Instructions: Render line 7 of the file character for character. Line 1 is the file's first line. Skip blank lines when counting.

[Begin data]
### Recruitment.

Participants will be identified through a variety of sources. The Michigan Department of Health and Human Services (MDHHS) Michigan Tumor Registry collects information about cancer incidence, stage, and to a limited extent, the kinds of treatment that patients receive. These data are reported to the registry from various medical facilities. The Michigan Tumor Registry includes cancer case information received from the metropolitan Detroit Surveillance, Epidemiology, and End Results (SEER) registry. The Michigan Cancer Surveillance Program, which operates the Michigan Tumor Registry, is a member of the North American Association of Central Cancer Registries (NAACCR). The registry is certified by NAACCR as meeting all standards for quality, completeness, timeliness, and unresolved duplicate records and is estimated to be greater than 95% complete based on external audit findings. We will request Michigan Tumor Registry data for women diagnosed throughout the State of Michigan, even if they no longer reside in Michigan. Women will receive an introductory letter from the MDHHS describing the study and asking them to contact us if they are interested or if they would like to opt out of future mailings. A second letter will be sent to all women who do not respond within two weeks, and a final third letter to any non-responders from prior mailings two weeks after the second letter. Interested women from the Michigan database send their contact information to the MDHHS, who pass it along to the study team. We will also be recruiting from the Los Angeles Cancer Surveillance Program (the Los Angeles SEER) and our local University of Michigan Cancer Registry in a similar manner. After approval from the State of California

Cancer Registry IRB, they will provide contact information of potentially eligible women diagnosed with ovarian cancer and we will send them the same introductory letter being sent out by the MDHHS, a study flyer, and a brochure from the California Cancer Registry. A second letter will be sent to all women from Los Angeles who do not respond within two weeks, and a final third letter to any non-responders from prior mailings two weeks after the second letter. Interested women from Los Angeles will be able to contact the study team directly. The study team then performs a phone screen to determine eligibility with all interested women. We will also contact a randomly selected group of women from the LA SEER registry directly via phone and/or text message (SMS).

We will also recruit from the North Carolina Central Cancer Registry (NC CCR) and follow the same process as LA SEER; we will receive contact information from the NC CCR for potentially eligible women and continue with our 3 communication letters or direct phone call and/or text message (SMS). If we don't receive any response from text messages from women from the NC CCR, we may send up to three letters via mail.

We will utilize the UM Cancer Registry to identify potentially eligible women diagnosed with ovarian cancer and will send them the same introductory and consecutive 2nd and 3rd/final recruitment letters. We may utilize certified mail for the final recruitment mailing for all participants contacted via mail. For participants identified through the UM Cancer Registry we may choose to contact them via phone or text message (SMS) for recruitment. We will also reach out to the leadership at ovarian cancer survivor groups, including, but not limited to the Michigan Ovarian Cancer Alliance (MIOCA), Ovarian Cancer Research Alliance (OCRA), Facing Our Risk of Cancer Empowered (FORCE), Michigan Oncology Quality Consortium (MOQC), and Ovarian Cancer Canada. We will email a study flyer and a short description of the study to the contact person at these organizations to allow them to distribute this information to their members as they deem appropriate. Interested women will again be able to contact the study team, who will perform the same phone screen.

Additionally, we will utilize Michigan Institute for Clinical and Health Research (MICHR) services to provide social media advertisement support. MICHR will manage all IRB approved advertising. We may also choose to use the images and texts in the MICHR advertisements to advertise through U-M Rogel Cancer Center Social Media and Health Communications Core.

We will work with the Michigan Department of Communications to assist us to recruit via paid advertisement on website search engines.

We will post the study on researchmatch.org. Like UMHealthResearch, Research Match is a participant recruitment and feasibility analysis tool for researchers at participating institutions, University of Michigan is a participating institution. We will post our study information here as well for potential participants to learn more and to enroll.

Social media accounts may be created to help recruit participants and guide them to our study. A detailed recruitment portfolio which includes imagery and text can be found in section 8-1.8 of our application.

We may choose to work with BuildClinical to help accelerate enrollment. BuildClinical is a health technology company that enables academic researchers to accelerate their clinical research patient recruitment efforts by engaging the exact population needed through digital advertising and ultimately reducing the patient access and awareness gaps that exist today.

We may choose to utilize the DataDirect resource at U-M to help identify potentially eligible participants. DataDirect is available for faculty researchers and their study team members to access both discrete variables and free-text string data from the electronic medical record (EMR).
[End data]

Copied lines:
We will work with the Michigan Department of Communications to assist us to recruit via paid advertisement on website search engines.